“You are the new CFI at a school with 5 instructors of various classes and experience levels. Upon assuming your duties, you noticed that on previous PPL and CPL flight tests, exercise 22 (forced approach) has been assessed as a 1 or 2 on 8 of the last 10 flight tests. Your assignment: solve the problem.”
You will be given some time to develop an action plan to address the issue. This will lead into a ground lesson and a PGI, followed by a flight lesson. There is no right or wrong approach to this. You may take a top-down approach, interviewing your instructors and flying with them, seeing how they fly the maneuver. Or you may take a bottom-up approach, flying with student pilots. You might simply go on a fact-finding mission, gathering information by sitting in on briefings and riding along on flight lessons. Depending on your action plan, during the teaching portions of the flight test, you may put the examiner into the role of either a student pilot or a staff instructor. You will either end up re-teaching the maneuver to the student pilot, or demonstrating to your hapless line instructor how you want this exercise to be taught. Either may need significant intervention to address issues in their flight performance. Expect the examiner to make complex errors that require extensive experience and some head-scratching to diagnose.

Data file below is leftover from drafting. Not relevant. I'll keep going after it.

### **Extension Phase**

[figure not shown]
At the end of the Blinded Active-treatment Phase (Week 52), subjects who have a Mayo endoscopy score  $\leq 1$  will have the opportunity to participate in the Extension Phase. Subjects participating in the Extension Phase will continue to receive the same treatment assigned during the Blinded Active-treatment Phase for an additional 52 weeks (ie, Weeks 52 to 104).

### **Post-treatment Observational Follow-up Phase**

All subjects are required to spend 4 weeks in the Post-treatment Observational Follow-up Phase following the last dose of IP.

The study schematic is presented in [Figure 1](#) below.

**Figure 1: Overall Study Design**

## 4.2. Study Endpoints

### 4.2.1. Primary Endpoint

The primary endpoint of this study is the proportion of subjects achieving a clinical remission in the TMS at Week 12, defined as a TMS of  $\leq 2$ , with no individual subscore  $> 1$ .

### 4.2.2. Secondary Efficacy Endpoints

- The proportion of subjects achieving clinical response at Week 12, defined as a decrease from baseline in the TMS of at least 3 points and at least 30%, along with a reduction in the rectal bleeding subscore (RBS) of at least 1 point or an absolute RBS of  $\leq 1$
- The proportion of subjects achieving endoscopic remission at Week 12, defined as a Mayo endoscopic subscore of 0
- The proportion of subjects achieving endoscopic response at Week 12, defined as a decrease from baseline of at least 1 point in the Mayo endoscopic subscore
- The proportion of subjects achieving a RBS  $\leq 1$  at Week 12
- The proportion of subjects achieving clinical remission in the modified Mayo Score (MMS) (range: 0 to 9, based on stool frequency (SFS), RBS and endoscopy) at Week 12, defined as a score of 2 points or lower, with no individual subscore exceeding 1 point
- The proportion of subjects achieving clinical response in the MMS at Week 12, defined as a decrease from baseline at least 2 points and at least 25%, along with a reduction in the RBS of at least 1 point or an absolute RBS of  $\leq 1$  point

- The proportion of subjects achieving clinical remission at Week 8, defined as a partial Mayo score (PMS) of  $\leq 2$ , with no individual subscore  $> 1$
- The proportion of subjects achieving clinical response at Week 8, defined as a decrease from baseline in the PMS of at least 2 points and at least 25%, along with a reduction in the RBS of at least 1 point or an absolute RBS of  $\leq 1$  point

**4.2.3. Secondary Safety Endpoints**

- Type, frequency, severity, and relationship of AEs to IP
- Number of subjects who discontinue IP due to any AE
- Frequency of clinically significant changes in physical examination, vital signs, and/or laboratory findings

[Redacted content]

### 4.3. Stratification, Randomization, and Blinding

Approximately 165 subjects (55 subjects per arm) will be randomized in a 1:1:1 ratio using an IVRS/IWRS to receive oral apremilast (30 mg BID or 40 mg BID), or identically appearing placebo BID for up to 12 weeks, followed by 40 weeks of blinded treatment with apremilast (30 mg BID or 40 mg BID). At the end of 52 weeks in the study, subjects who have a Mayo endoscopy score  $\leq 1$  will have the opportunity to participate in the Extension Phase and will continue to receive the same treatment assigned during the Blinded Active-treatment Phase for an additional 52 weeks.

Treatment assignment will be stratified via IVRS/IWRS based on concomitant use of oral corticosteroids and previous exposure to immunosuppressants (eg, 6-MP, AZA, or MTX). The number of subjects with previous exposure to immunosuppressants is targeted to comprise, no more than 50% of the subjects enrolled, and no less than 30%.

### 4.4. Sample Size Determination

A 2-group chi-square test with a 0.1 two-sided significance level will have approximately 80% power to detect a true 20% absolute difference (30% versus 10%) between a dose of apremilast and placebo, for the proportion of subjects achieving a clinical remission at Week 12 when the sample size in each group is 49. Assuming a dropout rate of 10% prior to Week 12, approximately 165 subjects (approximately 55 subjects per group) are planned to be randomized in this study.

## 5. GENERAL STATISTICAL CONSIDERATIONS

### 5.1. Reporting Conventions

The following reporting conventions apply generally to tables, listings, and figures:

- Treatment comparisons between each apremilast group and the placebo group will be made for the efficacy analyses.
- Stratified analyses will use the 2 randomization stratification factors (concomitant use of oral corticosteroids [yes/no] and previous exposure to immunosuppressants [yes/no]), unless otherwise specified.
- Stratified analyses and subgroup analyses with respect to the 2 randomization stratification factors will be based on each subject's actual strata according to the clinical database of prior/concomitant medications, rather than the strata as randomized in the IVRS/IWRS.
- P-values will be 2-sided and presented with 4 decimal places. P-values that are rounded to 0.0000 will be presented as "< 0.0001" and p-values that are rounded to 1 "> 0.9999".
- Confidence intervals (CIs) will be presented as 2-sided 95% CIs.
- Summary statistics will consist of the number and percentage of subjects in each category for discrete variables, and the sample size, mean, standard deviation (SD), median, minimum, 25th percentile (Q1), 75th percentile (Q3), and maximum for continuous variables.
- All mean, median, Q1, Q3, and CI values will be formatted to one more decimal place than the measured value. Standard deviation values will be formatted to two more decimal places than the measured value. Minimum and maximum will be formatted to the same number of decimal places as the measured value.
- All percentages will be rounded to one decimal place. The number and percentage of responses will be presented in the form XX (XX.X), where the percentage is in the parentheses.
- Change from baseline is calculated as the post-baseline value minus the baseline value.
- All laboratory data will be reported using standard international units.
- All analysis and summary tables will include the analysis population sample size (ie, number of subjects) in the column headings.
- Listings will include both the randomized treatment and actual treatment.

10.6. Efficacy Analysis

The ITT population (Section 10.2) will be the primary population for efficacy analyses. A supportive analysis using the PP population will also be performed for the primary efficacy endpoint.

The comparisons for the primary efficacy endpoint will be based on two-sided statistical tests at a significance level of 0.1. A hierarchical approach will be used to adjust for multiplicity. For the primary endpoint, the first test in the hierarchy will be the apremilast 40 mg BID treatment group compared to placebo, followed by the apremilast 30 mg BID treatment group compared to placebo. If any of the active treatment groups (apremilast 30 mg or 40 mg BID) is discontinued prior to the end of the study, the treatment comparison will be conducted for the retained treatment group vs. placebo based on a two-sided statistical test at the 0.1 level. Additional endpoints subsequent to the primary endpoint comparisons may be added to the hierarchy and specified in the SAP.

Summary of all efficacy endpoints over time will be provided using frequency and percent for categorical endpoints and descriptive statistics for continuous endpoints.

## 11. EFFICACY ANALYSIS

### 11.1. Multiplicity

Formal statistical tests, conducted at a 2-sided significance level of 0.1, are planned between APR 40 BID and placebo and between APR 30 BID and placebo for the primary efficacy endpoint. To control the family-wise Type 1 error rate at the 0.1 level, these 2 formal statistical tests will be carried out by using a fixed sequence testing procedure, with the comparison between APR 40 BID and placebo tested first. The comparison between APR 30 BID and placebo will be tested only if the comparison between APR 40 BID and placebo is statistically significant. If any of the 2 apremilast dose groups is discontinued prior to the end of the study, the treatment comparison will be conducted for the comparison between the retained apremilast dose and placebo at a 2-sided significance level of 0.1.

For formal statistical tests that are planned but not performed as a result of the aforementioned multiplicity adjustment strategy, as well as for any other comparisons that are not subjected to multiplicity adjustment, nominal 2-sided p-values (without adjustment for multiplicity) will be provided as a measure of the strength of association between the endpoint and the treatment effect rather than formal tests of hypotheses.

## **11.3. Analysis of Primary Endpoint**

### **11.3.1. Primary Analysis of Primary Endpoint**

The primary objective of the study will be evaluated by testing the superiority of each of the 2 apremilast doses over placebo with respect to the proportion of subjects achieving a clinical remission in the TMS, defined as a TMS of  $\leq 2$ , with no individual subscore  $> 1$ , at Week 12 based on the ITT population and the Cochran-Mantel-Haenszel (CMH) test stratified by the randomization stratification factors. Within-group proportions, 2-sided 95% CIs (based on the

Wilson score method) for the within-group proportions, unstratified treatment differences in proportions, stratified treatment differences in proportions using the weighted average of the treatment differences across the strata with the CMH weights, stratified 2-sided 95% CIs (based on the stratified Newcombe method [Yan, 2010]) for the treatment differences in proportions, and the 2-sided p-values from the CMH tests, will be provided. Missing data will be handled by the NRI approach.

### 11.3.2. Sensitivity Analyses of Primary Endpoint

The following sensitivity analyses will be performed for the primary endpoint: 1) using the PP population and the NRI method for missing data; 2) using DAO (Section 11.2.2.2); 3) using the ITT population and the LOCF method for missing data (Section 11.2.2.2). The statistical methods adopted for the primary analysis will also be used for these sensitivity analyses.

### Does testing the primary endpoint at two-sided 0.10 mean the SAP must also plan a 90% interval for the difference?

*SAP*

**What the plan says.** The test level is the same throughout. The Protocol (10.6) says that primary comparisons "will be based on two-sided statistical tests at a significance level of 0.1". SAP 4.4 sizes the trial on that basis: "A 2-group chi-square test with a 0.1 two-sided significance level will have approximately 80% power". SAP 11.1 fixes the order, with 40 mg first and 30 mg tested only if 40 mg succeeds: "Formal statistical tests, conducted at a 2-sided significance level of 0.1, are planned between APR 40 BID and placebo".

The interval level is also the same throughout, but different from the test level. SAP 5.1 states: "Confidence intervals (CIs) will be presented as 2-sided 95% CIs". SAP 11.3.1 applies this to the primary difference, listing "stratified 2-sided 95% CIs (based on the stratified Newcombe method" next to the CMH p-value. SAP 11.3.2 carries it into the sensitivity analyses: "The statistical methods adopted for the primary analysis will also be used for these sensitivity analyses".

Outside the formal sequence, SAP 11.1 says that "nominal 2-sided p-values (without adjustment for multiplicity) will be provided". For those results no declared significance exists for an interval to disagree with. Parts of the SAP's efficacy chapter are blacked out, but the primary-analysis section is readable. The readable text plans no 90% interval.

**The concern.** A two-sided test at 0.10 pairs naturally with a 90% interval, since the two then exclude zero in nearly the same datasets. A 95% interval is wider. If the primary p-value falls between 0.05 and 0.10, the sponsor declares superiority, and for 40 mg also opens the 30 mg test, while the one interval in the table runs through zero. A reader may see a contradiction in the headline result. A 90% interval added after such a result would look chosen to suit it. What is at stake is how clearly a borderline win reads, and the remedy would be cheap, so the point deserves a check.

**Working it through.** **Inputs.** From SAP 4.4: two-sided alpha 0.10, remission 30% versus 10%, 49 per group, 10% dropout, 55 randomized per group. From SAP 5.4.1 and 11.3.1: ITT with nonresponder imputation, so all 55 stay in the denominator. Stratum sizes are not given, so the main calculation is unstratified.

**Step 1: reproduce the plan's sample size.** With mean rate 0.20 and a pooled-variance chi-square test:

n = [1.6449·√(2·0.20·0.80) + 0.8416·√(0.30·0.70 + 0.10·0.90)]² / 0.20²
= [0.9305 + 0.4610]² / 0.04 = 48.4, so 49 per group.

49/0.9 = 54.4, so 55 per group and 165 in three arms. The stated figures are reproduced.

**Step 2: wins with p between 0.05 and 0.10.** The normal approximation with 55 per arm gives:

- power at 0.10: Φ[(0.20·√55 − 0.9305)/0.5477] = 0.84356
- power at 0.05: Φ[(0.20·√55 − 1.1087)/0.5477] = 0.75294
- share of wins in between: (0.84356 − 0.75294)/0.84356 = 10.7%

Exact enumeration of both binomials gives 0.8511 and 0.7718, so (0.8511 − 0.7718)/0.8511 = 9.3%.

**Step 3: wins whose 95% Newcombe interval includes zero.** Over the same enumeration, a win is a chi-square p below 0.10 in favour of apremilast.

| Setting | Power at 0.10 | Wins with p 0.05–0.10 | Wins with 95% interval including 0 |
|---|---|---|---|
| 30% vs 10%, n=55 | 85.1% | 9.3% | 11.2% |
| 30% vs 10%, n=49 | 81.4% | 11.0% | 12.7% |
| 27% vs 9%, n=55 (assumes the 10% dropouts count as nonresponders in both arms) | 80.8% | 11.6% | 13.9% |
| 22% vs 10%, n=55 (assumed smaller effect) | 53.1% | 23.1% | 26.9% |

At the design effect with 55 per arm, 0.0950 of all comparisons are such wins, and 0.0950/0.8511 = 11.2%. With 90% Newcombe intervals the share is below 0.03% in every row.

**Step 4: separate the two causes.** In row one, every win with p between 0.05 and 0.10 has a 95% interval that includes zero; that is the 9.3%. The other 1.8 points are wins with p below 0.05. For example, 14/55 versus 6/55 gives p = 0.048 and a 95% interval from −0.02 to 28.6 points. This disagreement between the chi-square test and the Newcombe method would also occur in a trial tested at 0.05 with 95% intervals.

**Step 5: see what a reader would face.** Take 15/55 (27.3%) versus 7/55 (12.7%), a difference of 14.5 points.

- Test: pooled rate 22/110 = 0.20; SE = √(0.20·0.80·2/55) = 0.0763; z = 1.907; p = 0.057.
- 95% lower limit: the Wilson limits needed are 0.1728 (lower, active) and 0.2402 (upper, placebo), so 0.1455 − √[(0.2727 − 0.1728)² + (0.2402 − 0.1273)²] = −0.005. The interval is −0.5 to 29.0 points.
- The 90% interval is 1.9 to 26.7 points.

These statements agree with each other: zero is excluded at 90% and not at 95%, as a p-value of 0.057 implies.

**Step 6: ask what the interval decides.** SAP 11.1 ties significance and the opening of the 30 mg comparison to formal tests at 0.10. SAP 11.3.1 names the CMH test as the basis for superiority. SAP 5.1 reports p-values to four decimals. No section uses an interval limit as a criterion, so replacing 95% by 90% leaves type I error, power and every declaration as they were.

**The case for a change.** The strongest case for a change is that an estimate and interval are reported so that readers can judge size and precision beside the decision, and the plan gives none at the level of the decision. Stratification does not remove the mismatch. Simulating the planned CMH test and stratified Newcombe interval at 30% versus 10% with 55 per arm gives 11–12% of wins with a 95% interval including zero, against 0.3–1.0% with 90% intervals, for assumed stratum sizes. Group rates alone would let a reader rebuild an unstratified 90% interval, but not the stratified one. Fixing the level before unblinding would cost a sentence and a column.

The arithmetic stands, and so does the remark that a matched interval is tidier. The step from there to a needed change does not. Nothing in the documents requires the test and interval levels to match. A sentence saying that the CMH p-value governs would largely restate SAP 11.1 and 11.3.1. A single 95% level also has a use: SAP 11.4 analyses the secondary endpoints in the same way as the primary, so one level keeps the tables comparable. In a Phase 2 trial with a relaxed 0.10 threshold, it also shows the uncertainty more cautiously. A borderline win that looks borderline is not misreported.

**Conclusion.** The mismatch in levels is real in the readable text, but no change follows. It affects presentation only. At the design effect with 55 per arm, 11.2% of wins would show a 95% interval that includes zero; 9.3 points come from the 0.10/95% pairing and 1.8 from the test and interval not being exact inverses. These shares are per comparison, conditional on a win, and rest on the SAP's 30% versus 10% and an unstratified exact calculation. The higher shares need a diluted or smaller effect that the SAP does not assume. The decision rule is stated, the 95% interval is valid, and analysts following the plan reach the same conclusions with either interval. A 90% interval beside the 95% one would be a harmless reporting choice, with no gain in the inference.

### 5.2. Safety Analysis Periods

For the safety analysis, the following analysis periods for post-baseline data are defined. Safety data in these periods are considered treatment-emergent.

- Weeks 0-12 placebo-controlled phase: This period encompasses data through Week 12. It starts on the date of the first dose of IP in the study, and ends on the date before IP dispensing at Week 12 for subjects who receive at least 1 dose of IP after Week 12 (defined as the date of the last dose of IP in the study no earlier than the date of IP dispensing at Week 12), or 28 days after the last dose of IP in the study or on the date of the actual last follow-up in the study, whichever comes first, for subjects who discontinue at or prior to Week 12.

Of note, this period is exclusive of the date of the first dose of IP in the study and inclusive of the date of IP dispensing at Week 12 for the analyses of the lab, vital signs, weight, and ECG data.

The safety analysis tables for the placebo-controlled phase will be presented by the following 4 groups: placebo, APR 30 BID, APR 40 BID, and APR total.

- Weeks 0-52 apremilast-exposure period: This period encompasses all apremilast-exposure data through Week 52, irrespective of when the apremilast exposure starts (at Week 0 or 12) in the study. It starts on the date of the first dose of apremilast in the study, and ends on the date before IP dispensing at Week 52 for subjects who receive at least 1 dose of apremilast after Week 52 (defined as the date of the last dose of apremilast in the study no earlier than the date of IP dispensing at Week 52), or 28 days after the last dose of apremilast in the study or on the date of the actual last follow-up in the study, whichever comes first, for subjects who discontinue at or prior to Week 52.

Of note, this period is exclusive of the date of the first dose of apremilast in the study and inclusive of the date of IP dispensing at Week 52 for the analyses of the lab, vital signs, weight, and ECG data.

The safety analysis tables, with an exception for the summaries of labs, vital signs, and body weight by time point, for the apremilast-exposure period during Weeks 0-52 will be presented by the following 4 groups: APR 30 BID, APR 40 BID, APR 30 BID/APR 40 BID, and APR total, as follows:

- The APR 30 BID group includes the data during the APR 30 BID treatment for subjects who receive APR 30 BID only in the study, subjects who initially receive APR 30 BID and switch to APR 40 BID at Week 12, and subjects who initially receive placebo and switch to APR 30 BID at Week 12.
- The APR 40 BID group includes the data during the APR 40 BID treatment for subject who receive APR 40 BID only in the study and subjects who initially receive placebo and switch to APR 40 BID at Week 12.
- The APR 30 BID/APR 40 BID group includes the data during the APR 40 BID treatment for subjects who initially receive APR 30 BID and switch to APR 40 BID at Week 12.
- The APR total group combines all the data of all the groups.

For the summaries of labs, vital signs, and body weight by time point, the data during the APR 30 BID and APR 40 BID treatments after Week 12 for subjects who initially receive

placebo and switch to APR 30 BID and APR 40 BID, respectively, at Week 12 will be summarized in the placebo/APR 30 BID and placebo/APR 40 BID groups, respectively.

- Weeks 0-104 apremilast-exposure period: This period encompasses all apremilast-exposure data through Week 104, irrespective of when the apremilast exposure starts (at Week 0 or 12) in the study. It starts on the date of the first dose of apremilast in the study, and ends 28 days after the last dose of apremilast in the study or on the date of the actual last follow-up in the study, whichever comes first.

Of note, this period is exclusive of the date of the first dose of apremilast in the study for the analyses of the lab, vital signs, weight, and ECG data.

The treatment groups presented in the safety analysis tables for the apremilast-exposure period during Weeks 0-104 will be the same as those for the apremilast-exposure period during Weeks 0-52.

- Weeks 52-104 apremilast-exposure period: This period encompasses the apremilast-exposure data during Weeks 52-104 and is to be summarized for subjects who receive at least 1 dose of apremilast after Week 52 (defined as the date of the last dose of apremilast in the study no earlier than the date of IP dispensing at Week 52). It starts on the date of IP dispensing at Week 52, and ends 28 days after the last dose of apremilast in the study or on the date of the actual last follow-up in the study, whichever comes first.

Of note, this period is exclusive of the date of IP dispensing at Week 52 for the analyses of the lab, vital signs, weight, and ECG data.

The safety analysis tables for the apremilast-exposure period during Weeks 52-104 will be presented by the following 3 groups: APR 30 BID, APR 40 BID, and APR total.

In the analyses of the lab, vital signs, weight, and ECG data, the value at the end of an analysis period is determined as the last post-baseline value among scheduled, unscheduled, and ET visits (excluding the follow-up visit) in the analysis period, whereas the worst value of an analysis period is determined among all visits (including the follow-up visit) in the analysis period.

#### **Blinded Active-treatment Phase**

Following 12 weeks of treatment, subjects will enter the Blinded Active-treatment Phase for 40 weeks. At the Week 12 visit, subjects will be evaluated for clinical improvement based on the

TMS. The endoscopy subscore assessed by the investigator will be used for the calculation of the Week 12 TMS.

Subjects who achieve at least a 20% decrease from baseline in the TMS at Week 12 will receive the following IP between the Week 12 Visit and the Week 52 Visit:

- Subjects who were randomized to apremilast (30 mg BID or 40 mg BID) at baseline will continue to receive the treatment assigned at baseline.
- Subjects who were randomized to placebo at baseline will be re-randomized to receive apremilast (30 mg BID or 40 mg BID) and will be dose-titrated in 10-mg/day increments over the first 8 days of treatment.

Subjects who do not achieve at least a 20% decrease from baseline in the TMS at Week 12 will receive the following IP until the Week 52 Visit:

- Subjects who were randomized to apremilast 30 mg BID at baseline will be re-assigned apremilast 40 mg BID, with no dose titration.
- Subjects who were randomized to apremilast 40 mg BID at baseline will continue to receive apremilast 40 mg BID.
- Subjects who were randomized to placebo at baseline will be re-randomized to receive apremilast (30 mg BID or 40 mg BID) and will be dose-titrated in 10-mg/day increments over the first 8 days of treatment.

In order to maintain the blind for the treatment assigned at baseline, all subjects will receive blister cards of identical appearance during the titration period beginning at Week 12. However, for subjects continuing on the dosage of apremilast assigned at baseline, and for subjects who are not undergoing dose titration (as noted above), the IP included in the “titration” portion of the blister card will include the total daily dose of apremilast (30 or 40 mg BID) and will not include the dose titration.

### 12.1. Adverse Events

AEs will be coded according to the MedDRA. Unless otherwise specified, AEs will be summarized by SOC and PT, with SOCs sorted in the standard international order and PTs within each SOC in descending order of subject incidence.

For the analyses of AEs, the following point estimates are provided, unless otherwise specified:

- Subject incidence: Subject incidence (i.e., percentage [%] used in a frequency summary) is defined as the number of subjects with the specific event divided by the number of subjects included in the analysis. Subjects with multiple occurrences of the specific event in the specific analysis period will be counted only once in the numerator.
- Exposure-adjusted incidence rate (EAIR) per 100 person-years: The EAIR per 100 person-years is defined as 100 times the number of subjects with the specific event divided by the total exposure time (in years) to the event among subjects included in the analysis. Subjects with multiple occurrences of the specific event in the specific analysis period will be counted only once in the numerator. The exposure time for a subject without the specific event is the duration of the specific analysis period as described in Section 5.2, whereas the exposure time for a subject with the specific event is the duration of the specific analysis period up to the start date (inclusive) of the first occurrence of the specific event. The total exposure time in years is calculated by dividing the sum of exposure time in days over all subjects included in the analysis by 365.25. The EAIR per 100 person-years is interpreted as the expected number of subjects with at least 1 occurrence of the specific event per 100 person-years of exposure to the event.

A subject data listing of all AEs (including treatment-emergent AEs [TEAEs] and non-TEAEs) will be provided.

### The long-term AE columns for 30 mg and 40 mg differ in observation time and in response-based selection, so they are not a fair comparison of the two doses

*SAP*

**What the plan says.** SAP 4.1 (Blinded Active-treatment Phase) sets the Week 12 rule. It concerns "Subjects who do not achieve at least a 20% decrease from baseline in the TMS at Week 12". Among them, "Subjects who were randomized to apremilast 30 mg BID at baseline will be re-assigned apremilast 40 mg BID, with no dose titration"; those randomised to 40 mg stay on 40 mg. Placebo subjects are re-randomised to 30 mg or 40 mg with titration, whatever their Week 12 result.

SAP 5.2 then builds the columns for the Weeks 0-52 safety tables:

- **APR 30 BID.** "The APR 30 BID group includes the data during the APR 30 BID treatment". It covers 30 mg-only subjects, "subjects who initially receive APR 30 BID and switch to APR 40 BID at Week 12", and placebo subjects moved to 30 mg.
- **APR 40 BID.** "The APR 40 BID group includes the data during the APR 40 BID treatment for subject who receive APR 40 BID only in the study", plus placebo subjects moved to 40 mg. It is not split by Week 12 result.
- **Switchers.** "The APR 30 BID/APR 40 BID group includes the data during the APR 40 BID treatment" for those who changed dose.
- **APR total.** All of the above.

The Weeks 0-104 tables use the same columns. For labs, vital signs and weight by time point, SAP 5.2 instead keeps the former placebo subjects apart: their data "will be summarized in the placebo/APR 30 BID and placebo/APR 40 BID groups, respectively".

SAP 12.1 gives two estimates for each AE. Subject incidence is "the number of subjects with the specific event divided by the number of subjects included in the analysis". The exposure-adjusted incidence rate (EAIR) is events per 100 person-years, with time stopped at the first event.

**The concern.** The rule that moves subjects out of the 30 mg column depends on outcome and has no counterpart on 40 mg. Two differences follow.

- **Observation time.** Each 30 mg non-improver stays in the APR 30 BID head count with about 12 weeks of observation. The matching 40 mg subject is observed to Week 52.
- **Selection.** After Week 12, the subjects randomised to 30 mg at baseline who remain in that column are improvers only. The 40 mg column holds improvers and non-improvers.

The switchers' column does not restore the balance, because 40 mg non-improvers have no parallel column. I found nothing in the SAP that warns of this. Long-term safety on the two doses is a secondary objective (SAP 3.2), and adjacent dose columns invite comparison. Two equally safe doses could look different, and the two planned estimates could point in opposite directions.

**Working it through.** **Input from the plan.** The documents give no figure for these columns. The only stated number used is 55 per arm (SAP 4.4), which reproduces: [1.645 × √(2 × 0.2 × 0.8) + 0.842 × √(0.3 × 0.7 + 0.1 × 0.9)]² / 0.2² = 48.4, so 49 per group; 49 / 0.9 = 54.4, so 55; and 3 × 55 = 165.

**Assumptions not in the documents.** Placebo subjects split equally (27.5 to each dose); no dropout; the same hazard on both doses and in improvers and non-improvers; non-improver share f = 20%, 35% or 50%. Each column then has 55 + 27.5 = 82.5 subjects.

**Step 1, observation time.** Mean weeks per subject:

There will also be impromptu teaching exercises, flight proficiency maneuvers and student performance analysis tasks as in any other instructor rating flight test.